Lord Sheikh hosted an event in the House of Lords for OneVoice which is a grassroots civil society organisation that empowers Israelis and Palestinians to work towards a two state solution. There were several speakers from OneVoice in attendance who spoke about the work that OneVoice undertakes in Palestine and Israel.
Category: House of Lords
Lord & Lady Sheikh hosted the Chinese Information and Advice Centre’s Woman Volunteer of the Year Awards in the House of Lords. Lord Sheikh spoke at the outset and congratulated and thanked the award winners for all of their hard work. The Lord Mayor of Westminster also attended and spoke at the event.
Lord Sheikh attended and spoke at an event organised by Pritam Chaggar of the Voices of Kenya Union to celebrate 70 years of Asian broadcasting of the Hindustani Service of Kenya. Deedar Singh Pardesi who used to sing on the shows and Pritam Chaggar and Chaman Lal Chaman who were presenters were also in attendance.
Lord Sheikh spoke about his and Lady Sheikh’s connections with Kenya and the fact that he used to listen to programmes broadcasted by Voice of Kenya. He also paid tribute to the various presenters and entertainers who have contributed to the show. He made his speech in English, Urdu, Swahili and Punjabi.
On 28 January 2014 a packed audience in House of Lords Committtee Room 4A received an exceptionally passionate and highly personal presentation from Saira Khan.
Saira Khan shot to fame in the first series of the smash hit BBC 2 TV Series “The Apprentice,” in 2005, where she was the runner up. Despite coming second Lord Sugar offered her a full time contract in his organisation and became one of the most talked about women in the UK. She is now a regular face on a TV and is currently co presenting ITV’s smash hit consumer show, “The Martin Lewis Money Show”. She says of her tv work, “I only do projects which I feel can add value to people’s lives. As an Asian Muslim woman in the media, I understand that I have a responsibility and am seen as a role model to some – it is for that very reason that I choose not to shy away from the topics that others are too scared to talk about.”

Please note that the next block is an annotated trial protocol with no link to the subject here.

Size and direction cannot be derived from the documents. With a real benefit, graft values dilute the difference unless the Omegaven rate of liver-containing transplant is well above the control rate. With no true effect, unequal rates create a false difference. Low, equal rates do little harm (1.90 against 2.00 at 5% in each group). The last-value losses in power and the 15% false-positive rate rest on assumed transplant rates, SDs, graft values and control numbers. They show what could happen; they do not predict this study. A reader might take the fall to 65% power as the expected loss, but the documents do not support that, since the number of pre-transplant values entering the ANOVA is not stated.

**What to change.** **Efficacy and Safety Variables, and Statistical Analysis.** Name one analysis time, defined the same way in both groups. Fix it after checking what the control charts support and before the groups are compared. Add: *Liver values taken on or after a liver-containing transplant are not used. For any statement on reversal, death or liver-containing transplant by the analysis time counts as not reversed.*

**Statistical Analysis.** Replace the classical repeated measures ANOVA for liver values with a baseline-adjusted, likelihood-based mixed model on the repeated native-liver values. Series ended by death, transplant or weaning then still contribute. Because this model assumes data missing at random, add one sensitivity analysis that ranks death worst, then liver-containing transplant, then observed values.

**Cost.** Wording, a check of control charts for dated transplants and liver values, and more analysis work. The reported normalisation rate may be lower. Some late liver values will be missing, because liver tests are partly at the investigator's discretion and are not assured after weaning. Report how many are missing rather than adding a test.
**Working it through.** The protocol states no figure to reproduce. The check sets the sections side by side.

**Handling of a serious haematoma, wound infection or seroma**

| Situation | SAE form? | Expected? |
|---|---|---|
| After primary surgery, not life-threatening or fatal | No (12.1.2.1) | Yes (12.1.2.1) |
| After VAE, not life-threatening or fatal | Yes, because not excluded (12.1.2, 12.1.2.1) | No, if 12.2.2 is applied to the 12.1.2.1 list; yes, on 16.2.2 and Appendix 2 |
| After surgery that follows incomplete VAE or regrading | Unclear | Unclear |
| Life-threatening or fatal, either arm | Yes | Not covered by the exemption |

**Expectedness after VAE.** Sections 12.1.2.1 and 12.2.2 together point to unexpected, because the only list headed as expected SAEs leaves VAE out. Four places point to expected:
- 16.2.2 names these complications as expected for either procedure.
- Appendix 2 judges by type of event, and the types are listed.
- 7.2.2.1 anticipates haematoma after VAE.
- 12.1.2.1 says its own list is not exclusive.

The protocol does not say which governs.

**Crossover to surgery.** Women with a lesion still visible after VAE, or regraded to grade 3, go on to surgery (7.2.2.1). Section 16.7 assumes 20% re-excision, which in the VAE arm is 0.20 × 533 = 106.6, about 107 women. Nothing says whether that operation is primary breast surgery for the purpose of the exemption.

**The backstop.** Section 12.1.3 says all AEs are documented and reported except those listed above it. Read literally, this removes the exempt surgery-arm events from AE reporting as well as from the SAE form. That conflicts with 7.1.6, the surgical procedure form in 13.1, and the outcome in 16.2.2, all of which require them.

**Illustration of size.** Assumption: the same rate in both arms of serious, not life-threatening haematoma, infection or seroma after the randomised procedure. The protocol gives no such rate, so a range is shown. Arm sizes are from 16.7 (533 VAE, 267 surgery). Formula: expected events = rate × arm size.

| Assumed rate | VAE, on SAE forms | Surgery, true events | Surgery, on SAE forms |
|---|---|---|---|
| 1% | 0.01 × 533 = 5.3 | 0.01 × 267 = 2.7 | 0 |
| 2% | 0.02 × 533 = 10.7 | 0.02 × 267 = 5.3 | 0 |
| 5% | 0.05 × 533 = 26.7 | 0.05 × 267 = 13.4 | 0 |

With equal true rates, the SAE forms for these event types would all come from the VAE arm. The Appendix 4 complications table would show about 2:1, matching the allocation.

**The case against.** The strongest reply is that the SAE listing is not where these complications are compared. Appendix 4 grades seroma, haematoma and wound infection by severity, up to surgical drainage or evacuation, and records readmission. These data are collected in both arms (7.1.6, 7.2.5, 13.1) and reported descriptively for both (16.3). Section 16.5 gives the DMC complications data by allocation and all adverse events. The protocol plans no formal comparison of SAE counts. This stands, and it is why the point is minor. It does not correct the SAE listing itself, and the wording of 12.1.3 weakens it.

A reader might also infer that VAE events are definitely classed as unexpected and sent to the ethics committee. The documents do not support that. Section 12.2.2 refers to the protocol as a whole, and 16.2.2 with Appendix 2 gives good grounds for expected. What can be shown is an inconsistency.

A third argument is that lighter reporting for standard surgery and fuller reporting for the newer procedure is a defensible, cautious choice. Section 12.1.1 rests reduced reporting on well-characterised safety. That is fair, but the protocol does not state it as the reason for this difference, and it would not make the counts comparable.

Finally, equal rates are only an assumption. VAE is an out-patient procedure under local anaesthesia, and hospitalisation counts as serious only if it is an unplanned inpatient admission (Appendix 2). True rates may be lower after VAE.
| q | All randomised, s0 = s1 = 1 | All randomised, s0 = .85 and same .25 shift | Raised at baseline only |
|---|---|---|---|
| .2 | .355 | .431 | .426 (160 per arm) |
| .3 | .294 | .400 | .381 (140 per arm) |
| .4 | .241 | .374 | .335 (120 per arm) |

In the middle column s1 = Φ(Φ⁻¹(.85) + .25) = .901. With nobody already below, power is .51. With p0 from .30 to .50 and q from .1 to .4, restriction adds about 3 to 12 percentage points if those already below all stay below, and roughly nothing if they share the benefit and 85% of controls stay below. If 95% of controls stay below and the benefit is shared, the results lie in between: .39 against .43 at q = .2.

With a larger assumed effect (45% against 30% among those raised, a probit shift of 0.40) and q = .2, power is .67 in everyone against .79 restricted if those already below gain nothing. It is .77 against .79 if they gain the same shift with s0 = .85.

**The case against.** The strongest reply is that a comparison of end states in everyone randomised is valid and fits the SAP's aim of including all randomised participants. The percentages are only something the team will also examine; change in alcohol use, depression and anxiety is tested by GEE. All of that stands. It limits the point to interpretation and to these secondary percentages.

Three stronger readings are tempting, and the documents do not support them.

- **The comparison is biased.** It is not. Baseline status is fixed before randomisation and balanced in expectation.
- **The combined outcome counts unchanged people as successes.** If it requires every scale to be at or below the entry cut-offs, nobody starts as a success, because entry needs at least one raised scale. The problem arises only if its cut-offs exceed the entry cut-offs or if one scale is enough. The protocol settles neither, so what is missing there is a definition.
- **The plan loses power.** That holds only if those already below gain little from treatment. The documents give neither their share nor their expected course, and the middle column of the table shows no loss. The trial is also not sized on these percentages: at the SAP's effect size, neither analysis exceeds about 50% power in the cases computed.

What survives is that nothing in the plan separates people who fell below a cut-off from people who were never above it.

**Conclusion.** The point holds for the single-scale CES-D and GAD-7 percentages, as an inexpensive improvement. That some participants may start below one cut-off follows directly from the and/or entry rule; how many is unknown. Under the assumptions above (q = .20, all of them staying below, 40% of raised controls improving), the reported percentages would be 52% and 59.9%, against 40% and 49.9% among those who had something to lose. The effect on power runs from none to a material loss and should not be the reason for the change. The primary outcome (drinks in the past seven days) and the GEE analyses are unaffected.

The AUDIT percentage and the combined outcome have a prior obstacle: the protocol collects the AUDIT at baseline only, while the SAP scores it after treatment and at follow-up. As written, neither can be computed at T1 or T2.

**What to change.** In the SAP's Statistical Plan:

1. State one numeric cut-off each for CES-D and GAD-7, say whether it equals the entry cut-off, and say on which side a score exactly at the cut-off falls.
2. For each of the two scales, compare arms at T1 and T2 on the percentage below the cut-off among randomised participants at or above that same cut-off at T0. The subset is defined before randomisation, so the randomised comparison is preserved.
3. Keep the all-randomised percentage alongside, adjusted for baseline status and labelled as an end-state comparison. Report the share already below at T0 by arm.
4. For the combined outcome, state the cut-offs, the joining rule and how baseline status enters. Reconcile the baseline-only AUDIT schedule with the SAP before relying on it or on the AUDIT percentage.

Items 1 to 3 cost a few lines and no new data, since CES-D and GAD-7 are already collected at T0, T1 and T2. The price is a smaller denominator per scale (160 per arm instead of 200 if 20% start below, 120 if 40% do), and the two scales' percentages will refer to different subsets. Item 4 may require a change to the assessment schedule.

In the presentation she spoke about her loving upbringing in Long Eaton, Derbyshire with her parents and the challenges she experienced about her own personal identity and freedom of choice amidst cultural and religious divisions.
In the picture below seated left to right: Executive member Lady Sheikh, Saira Khan with the House of Lords plate that Lord Sheikh presented her with, CMF Chairman Lord Sheikh and the event chair Executive member Sana Kahloon who also chairs CMF Women.
Standing left to right: Executive members Hashim Bhatti, Ash Zaman, Fuad Hamzeh, CMF Administrator Shaheen Mahmood, Executive member Mike Mogul, CMF Deputy Chairman Mohammed Amin, Executive member Ajantha Tennakoon.
On 19 November 2013 the UKIP peer Lord Pearson of Rannoch initiated a short debate by asking the following question:
To ask Her Majesty’s Government what was the basis for the statement by the Prime Minister on 3 June that “There is nothing in Islam that justifies acts of terror”
The first response to the speech was made by Lord Sheikh. A transcript of the speech is below:
My Lords, I speak as a Muslim, as a proud British national and a supporter of all faiths and communities. I am privileged to live in a country where people of numerous religious beliefs live alongside each other in relative peace. This is a testament to our nation’s tolerance and unity in equal measure.
I was brought up in Uganda, where there were people of different racial and religious groups, and learnt to respect all communities. I am a patron of several Muslim and non-Muslim organisations that promote harmony between people. I believe that there must be dialogue and respect for others if we are to continue to coexist peacefully. Without these, there is lack of understanding which leads to suspicion and tensions.
I believe this debate today has been called as a result of such misunderstanding. The noble Lord, Lord Pearson, questioned the basis for the Prime Minister’s statement that:
“There is nothing in Islam that justifies acts of terror”.
I believe the basis for the Prime Minister’s statement was obvious. There is nothing in any religion, teaching or scripture that condones causing indiscriminate harm to others. It is the interpretation of corrupt minds that seek to justify these actions for themselves and those they manipulate.
The actions of a few fanatical individuals must not be the yardstick by which we judge Islam or any other religion. If we allow this to happen, the culture of fear and division takes hold. When that culture permeates, the terrorists realise their intentions. Later on in the statement, the Prime Minister referred to the murderers’,
“extremist ideology that perverts and warps Islam to create a culture of victimhood and justify violence.”
It is that ideology that we are facing, not the religion itself. Terrorists’ motives have time and again been revealed as political grievances. Terrorists twist these grievances, through the prism of religion, into an ideology to justify their actions. It must therefore be clear that these actions were not motivated at root by religious teachings. The united condemnation of the Woolwich attack from prominent Muslims illustrated this.